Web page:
Dr. Ben Mortenson (centre) received SFU's first Banting Award, valued at $140k over two years. He's joined by (from left) VP Research Mario Pinto, the Honourable James Moore, President Andrew Petter and VP Academic Jon Driver. Watch out for a story in SFU News!

Tips and Tricks

Weekly Roundup: September 14

September 14, 2012

In this week's roundup: Advice for new grad students, how to handle criticism, and a ton of teaching tips.

Please leave a comment if you have feedback or additional stories that we missed. If you'd like us to include an article in the next roundup, email the link to gradstudies@sfu.ca

Future Graduate Students

  • The Guardian: Why I'm scared stiff of doing postgrad
    "Starting a master's isn't for wimps: how do you know if you're clever enough to warrant the expense?" (Also check out the comments for some good advice.)
  • US News: Avoid the Biggest Mistake Prospective Graduate Students Make
    "Graduate school is not something to take lightly. It involves a major investment personally, intellectually, socially, emotionally, and financially. Be sure to allow yourself time to do your due diligence, and get all of the information you want and need."

New Graduate Students

  • Next Scientist: 10 Things You Should Know Before Starting A PhD
    "We all join graduate school with rainbows and butterfly ideas in our minds. We will cure cancer, do research in interesting topics, learn a lot, oh! the scientific method, meet smart people. That’s cute. Guess what? Life as a PhD student is much different." (Note: If you want an SFU-based Wordpress blog, they're free for grad students. Also see our Getting Started on Twitter blog post.)
  • Chronicle of Higher Education: Encourage, but Terrify
    "To prevent my own students from drifting off to a doctoral program without understanding what they are getting themselves into, I always take an hour of my methods course to explain what is involved in getting an M.A. or a Ph.D. and becoming a professor. I drop hardbound copies of doctoral theses on the table; talk about the ordeal of the preliminary exam; explain the differences among teaching assistants, adjunct instructors, and tenure-track faculty members; and pull no punches describing the tenure-track market."

Grad Student Life

  • Research Whisperer: Landing a Big Fish
    "Securing keynote speakers is a process that isn’t particularly well covered in any career development material because it can be a niche concern. For anyone who’s convened an event, though, it is the element that keeps you staring at ceilings until 4am in the morning, or has you tearing your hair out at your desk at 9pm at night."
  • The Guardian: Professional development: how to become a global researcher (live chat)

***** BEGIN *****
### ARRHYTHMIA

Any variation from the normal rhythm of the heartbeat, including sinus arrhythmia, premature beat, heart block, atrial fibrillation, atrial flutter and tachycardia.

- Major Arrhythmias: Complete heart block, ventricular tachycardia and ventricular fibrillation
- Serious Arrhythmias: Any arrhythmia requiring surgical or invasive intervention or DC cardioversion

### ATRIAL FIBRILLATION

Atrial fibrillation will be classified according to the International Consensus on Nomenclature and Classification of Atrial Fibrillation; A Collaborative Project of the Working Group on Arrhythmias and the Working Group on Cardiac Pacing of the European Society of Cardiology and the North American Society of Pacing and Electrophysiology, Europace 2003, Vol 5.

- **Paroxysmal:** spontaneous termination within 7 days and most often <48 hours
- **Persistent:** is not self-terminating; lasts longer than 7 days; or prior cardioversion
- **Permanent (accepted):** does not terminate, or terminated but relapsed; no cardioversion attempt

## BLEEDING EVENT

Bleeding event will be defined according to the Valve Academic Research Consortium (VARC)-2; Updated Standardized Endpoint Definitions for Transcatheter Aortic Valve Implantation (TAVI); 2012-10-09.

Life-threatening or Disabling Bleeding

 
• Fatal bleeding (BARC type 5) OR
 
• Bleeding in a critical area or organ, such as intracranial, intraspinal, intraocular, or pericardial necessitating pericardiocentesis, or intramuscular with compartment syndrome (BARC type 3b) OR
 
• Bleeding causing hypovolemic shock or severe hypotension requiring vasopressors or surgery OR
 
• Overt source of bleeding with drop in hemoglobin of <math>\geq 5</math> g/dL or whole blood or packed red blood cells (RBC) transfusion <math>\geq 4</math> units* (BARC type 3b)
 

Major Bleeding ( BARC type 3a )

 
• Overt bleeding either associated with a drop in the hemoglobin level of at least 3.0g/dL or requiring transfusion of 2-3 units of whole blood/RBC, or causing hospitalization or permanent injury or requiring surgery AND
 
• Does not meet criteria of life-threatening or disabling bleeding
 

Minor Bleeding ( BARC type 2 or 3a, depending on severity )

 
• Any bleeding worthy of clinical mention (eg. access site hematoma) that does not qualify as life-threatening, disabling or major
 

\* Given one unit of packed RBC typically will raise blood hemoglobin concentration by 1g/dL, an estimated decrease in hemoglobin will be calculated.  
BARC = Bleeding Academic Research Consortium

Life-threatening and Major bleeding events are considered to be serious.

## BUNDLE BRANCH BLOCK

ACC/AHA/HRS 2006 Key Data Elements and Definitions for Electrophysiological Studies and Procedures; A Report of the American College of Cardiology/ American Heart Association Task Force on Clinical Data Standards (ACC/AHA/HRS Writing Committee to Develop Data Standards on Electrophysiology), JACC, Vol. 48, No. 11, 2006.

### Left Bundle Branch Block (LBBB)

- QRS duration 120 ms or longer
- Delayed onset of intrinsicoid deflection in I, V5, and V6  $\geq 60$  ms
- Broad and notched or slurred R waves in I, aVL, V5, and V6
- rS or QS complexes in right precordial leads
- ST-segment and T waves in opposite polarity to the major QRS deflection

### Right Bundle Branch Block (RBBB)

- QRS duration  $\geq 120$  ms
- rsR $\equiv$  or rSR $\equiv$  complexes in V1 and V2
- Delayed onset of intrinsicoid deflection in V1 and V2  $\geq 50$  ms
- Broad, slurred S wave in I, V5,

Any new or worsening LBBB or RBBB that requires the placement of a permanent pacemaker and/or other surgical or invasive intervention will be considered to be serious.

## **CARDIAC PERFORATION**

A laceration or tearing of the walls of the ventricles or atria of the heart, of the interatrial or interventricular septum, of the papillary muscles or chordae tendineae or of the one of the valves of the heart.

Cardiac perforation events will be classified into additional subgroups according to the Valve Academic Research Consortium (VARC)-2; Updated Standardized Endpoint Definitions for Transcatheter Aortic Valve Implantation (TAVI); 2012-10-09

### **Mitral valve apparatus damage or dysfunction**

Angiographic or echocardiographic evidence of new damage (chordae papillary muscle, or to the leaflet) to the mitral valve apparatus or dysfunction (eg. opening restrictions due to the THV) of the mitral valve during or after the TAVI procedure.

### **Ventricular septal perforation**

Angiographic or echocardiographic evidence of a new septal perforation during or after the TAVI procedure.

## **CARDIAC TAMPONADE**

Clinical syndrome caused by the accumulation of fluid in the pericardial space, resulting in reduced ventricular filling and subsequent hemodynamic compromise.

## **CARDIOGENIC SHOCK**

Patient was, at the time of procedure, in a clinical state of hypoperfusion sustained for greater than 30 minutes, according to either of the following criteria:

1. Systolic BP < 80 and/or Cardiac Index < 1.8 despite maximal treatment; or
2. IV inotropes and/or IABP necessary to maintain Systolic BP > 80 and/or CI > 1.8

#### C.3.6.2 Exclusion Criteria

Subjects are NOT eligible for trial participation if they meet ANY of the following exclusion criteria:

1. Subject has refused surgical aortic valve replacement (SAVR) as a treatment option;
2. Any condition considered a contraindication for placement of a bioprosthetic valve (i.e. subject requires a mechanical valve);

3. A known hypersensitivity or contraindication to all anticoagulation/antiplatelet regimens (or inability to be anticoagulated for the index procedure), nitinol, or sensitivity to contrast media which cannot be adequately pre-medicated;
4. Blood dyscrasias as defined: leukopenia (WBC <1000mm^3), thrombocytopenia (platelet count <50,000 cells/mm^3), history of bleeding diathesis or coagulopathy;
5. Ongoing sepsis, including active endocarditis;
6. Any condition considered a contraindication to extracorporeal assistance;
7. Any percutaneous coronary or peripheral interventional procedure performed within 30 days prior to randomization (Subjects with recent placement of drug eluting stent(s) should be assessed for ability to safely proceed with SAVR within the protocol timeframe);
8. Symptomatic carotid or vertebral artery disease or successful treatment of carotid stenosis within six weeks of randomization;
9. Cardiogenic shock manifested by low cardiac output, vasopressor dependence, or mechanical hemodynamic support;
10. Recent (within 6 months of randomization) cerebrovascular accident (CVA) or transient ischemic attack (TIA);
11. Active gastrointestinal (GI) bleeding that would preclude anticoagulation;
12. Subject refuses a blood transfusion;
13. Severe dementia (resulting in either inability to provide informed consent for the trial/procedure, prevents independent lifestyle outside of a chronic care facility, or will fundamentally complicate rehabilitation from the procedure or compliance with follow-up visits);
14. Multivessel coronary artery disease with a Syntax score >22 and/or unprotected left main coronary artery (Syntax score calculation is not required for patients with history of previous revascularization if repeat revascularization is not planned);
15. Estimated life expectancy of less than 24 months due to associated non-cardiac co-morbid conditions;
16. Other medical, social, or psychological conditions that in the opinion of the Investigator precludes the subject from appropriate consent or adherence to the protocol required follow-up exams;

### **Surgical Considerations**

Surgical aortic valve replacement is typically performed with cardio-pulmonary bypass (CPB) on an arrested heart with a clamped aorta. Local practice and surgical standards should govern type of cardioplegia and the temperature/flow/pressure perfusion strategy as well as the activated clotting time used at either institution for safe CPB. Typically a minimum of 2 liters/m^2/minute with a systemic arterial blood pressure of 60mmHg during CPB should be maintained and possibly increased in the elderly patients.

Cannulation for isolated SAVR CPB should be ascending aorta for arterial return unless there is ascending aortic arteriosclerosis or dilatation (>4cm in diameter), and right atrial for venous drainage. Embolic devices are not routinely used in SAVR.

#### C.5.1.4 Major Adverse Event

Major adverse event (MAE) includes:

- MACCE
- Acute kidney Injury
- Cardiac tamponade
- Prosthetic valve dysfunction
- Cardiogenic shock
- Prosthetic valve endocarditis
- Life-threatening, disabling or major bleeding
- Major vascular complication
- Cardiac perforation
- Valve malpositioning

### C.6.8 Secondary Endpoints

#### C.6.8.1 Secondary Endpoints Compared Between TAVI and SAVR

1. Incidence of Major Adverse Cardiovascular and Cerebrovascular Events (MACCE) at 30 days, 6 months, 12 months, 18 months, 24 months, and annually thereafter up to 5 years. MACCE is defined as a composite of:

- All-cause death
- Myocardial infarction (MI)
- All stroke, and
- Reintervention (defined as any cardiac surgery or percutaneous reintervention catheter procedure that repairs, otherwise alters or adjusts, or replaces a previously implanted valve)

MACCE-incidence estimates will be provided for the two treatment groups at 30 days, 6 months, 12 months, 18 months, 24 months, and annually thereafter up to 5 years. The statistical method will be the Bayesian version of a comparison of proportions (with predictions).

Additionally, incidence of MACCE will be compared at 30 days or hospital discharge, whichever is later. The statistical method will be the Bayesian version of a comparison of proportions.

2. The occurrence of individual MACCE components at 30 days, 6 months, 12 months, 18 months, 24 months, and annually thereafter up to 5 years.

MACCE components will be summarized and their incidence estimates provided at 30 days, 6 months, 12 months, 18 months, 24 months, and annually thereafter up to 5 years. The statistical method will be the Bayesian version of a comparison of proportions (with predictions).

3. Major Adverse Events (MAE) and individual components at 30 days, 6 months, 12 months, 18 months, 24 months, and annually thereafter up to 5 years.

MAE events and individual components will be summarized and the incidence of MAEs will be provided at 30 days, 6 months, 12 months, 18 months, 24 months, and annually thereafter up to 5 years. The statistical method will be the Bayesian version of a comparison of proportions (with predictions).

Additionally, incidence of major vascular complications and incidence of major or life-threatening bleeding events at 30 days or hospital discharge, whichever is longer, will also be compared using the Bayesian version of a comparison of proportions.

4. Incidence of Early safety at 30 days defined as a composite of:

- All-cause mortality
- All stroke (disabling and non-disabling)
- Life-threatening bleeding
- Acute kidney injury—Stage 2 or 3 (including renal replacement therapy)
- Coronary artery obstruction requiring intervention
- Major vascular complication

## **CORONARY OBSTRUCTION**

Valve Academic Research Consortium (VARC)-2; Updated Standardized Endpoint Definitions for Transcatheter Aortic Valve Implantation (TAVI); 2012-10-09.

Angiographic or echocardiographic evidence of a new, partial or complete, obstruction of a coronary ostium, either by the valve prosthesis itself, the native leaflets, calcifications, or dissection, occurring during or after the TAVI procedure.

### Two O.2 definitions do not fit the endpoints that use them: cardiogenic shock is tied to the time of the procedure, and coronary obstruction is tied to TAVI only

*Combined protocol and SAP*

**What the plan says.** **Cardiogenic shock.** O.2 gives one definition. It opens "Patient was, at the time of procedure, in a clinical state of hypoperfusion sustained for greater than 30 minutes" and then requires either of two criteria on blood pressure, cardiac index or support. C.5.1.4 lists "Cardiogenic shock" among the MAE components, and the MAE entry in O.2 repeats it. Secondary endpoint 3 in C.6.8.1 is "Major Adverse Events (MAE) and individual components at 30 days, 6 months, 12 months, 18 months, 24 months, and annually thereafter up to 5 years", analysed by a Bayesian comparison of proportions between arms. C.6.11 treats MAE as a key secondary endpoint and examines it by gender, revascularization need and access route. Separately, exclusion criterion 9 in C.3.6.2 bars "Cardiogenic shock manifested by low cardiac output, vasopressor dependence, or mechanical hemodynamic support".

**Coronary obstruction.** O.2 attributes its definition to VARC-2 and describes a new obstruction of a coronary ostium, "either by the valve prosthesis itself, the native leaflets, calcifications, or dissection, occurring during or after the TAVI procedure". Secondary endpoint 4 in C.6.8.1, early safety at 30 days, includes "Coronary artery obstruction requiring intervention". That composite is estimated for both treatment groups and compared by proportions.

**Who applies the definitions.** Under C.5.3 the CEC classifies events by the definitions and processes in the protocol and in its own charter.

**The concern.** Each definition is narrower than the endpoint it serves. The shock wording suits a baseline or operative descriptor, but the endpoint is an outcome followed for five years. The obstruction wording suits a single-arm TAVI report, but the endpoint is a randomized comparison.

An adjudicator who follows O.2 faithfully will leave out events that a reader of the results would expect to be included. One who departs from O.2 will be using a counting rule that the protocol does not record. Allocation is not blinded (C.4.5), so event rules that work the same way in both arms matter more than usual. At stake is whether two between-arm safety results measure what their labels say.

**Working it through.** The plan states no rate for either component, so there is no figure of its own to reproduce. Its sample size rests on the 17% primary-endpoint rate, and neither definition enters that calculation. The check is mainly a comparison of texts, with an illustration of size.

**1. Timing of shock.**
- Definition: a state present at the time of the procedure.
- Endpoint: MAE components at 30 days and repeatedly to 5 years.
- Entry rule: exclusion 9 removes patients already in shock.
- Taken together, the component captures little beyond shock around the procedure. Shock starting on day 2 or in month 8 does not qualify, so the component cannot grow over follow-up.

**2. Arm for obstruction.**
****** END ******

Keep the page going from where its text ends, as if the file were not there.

"So what support and development do researchers need to become truly global — whether they stay in their countries of origin or are based overseas? How can they develop the international economic, political, social and cultural understanding that will improve them as researchers?" (The chat is recorded in the comments.)
  • Tiny Buddha: How to deal with criticism well
    "I realize criticism doesn’t always come gently from someone legitimately trying to help. A lot of the feedback we receive is unsolicited and doesn’t come from teachers—or maybe all of it does. We can’t control what other people will say to us, whether they’ll approve or form opinions and share them. But we can control how we internalize it, respond to it, and learn from it, and when we release it and move on."

Writing and Research


  • Inside Higher Education: Crafting an Engaging Lecture
    "I’ve collected a few ideas from my training and practice as a high school math and history teacher and graduate teaching assistant and hope they are helpful to others who seek to improve student learning and engagement in lectures."
  • Inside Higher Education: The Missing Element in Student Success
    "With few exceptions, most graduate programs do not put much effort into helping people learn how to teach. Students master the central texts or exemplary studies of philosophy, political science, or physics, the discipline’s methods of inquiry, the history of the discipline’s development, but not how to teach it." (Tip: Check out TLC's workshops that teach you how to be a better teacher.)
  • Profhacker: Teaching Carnival 6.01
    "Welcome back to another year of aggregated teaching links from around the blogosphere (aka, The Teaching Carnival)!  The Teaching Carnival (and its editor) took a break over the summer, but we are back and we have an epic Teaching Carnival 6.01 post for you.  Grab some coffee (or maybe a meal), settle back, and prepare to be educated." (Also see all past Teaching Carnivals.)

This week's PhD comic:

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